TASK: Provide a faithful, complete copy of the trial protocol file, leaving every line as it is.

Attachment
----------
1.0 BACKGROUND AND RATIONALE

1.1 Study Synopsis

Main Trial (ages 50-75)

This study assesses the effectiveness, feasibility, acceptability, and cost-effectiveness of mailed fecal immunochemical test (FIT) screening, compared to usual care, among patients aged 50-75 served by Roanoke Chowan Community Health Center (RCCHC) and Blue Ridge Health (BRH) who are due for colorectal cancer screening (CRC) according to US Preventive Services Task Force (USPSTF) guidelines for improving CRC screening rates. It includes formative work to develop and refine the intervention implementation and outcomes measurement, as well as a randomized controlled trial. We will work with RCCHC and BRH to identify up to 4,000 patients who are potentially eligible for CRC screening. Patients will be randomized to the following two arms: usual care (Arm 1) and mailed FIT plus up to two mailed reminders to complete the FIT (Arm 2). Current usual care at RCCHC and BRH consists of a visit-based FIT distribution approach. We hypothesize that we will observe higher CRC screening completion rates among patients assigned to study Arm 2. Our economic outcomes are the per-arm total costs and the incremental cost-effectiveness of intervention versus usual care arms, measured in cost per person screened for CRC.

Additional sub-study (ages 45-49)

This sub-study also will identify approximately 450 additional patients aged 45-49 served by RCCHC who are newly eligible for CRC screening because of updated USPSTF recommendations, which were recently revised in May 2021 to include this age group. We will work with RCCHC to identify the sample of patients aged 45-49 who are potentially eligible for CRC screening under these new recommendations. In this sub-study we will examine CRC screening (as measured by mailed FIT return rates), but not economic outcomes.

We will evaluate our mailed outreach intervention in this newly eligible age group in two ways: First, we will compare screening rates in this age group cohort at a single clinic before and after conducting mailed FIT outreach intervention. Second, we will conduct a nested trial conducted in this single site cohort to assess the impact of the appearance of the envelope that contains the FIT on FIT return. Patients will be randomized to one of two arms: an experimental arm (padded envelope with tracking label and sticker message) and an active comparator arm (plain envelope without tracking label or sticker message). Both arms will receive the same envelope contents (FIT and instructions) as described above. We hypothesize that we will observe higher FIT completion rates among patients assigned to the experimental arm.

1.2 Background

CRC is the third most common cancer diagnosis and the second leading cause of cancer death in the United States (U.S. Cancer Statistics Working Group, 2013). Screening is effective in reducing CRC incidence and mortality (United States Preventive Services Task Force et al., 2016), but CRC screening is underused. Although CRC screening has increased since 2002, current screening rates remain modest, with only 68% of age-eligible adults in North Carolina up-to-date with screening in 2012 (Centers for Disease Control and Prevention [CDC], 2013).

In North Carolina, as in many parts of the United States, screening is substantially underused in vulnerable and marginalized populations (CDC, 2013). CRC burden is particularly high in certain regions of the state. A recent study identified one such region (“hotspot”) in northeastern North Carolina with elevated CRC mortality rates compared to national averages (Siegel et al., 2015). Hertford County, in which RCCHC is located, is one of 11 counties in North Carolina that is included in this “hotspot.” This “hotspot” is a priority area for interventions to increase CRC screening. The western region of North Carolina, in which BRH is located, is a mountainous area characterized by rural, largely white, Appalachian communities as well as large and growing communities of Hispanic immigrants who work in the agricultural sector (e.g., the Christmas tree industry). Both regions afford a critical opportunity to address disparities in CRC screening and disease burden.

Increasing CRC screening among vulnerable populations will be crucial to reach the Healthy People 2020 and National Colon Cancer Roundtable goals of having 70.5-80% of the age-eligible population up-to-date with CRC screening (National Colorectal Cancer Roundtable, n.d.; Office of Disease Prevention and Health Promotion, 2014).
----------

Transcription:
1.0 BACKGROUND AND RATIONALE

1.1 Study Synopsis

Main Trial (ages 50-75)

This study assesses the effectiveness, feasibility, acceptability, and cost-effectiveness of mailed fecal immunochemical test (FIT) screening, compared to usual care, among patients aged 50-75 served by Roanoke Chowan Community Health Center (RCCHC) and Blue Ridge Health (BRH) who are due for colorectal cancer screening (CRC) according to US Preventive Services Task Force (USPSTF) guidelines for improving CRC screening rates. It includes formative work to develop and refine the intervention implementation and outcomes measurement, as well as a randomized controlled trial. We will work with RCCHC and BRH to identify up to 4,000 patients who are potentially eligible for CRC screening. Patients will be randomized to the following two arms: usual care (Arm 1) and mailed FIT plus up to two mailed reminders to complete the FIT (Arm 2). Current usual care at RCCHC and BRH consists of a visit-based FIT distribution approach. We hypothesize that we will observe higher CRC screening completion rates among patients assigned to study Arm 2. Our economic outcomes are the per-arm total costs and the incremental cost-effectiveness of intervention versus usual care arms, measured in cost per person screened for CRC.

Additional sub-study (ages 45-49)

This sub-study also will identify approximately 450 additional patients aged 45-49 served by RCCHC who are newly eligible for CRC screening because of updated USPSTF recommendations, which were recently revised in May 2021 to include this age group. We will work with RCCHC to identify the sample of patients aged 45-49 who are potentially eligible for CRC screening under these new recommendations. In this sub-study we will examine CRC screening (as measured by mailed FIT return rates), but not economic outcomes.

We will evaluate our mailed outreach intervention in this newly eligible age group in two ways: First, we will compare screening rates in this age group cohort at a single clinic before and after conducting mailed FIT outreach intervention. Second, we will conduct a nested trial conducted in this single site cohort to assess the impact of the appearance of the envelope that contains the FIT on FIT return. Patients will be randomized to one of two arms: an experimental arm (padded envelope with tracking label and sticker message) and an active comparator arm (plain envelope without tracking label or sticker message). Both arms will receive the same envelope contents (FIT and instructions) as described above. We hypothesize that we will observe higher FIT completion rates among patients assigned to the experimental arm.

1.2 Background

CRC is the third most common cancer diagnosis and the second leading cause of cancer death in the United States (U.S. Cancer Statistics Working Group, 2013). Screening is effective in reducing CRC incidence and mortality (United States Preventive Services Task Force et al., 2016), but CRC screening is underused. Although CRC screening has increased since 2002, current screening rates remain modest, with only 68% of age-eligible adults in North Carolina up-to-date with screening in 2012 (Centers for Disease Control and Prevention [CDC], 2013).

In North Carolina, as in many parts of the United States, screening is substantially underused in vulnerable and marginalized populations (CDC, 2013). CRC burden is particularly high in certain regions of the state. A recent study identified one such region (“hotspot”) in northeastern North Carolina with elevated CRC mortality rates compared to national averages (Siegel et al., 2015). Hertford County, in which RCCHC is located, is one of 11 counties in North Carolina that is included in this “hotspot.” This “hotspot” is a priority area for interventions to increase CRC screening. The western region of North Carolina, in which BRH is located, is a mountainous area characterized by rural, largely white, Appalachian communities as well as large and growing communities of Hispanic immigrants who work in the agricultural sector (e.g., the Christmas tree industry). Both regions afford a critical opportunity to address disparities in CRC screening and disease burden.

Increasing CRC screening among vulnerable populations will be crucial to reach the Healthy People 2020 and National Colon Cancer Roundtable goals of having 70.5-80% of the age-eligible population up-to-date with CRC screening (National Colorectal Cancer Roundtable, n.d.; Office of Disease Prevention and Health Promotion, 2014).